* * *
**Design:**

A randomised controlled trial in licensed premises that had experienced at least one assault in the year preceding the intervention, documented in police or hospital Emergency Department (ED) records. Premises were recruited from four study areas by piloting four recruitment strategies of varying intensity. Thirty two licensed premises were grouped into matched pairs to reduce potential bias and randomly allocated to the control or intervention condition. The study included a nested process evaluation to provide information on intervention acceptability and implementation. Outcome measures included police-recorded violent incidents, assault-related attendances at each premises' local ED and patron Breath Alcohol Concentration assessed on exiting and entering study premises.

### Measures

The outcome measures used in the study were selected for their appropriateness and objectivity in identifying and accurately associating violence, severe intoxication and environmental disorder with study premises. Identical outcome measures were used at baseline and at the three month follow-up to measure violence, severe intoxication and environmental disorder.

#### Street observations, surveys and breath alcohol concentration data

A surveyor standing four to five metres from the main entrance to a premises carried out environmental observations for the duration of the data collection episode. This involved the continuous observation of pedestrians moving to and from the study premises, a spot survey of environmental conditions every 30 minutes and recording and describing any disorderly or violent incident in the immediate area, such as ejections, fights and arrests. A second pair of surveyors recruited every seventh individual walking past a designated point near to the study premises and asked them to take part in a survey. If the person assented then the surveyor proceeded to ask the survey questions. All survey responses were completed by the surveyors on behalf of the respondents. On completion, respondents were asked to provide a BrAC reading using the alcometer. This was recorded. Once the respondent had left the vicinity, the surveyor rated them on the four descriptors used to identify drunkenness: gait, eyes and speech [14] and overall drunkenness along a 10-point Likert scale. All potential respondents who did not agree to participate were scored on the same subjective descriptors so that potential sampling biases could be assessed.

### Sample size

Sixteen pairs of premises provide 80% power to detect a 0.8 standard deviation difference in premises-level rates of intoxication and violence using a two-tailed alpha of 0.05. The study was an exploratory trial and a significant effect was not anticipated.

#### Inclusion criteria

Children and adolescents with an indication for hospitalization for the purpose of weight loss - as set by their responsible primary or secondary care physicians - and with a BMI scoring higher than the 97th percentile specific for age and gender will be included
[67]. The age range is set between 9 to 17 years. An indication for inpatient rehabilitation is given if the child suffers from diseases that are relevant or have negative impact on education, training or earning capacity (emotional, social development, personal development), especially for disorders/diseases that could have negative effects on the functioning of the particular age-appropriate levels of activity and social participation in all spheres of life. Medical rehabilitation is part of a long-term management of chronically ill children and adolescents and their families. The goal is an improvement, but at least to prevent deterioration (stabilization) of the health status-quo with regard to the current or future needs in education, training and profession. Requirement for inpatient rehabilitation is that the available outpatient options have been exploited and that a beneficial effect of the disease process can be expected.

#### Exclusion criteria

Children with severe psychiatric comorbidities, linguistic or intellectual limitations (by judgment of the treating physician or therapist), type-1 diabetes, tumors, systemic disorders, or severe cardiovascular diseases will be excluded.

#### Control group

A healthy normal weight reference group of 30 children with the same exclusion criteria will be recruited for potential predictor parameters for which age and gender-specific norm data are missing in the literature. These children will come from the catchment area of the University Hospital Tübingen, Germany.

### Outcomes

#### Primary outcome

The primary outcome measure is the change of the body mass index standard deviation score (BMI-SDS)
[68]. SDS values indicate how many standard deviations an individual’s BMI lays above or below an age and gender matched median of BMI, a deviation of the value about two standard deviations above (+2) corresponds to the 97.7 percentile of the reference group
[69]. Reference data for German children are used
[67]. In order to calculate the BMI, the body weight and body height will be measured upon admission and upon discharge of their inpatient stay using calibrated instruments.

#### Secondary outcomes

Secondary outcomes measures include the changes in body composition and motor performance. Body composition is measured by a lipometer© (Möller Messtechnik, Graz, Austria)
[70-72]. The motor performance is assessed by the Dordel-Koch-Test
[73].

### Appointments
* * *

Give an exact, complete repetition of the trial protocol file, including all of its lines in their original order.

**Design:**

A randomised controlled trial in licensed premises that had experienced at least one assault in the year preceding the intervention, documented in police or hospital Emergency Department (ED) records. Premises were recruited from four study areas by piloting four recruitment strategies of varying intensity. Thirty two licensed premises were grouped into matched pairs to reduce potential bias and randomly allocated to the control or intervention condition. The study included a nested process evaluation to provide information on intervention acceptability and implementation. Outcome measures included police-recorded violent incidents, assault-related attendances at each premises' local ED and patron Breath Alcohol Concentration assessed on exiting and entering study premises.

### Measures

The outcome measures used in the study were selected for their appropriateness and objectivity in identifying and accurately associating violence, severe intoxication and environmental disorder with study premises. Identical outcome measures were used at baseline and at the three month follow-up to measure violence, severe intoxication and environmental disorder.

#### Street observations, surveys and breath alcohol concentration data

A surveyor standing four to five metres from the main entrance to a premises carried out environmental observations for the duration of the data collection episode. This involved the continuous observation of pedestrians moving to and from the study premises, a spot survey of environmental conditions every 30 minutes and recording and describing any disorderly or violent incident in the immediate area, such as ejections, fights and arrests. A second pair of surveyors recruited every seventh individual walking past a designated point near to the study premises and asked them to take part in a survey. If the person assented then the surveyor proceeded to ask the survey questions. All survey responses were completed by the surveyors on behalf of the respondents. On completion, respondents were asked to provide a BrAC reading using the alcometer. This was recorded. Once the respondent had left the vicinity, the surveyor rated them on the four descriptors used to identify drunkenness: gait, eyes and speech [14] and overall drunkenness along a 10-point Likert scale. All potential respondents who did not agree to participate were scored on the same subjective descriptors so that potential sampling biases could be assessed.

### Sample size

Sixteen pairs of premises provide 80% power to detect a 0.8 standard deviation difference in premises-level rates of intoxication and violence using a two-tailed alpha of 0.05. The study was an exploratory trial and a significant effect was not anticipated.

#### Inclusion criteria

Children and adolescents with an indication for hospitalization for the purpose of weight loss - as set by their responsible primary or secondary care physicians - and with a BMI scoring higher than the 97th percentile specific for age and gender will be included
[67]. The age range is set between 9 to 17 years. An indication for inpatient rehabilitation is given if the child suffers from diseases that are relevant or have negative impact on education, training or earning capacity (emotional, social development, personal development), especially for disorders/diseases that could have negative effects on the functioning of the particular age-appropriate levels of activity and social participation in all spheres of life. Medical rehabilitation is part of a long-term management of chronically ill children and adolescents and their families. The goal is an improvement, but at least to prevent deterioration (stabilization) of the health status-quo with regard to the current or future needs in education, training and profession. Requirement for inpatient rehabilitation is that the available outpatient options have been exploited and that a beneficial effect of the disease process can be expected.

#### Exclusion criteria

Children with severe psychiatric comorbidities, linguistic or intellectual limitations (by judgment of the treating physician or therapist), type-1 diabetes, tumors, systemic disorders, or severe cardiovascular diseases will be excluded.

#### Control group

A healthy normal weight reference group of 30 children with the same exclusion criteria will be recruited for potential predictor parameters for which age and gender-specific norm data are missing in the literature. These children will come from the catchment area of the University Hospital Tübingen, Germany.

### Outcomes

#### Primary outcome

The primary outcome measure is the change of the body mass index standard deviation score (BMI-SDS)
[68]. SDS values indicate how many standard deviations an individual’s BMI lays above or below an age and gender matched median of BMI, a deviation of the value about two standard deviations above (+2) corresponds to the 97.7 percentile of the reference group
[69]. Reference data for German children are used
[67]. In order to calculate the BMI, the body weight and body height will be measured upon admission and upon discharge of their inpatient stay using calibrated instruments.

#### Secondary outcomes

Secondary outcomes measures include the changes in body composition and motor performance. Body composition is measured by a lipometer© (Möller Messtechnik, Graz, Austria)
[70-72]. The motor performance is assessed by the Dordel-Koch-Test
[73].

### Appointments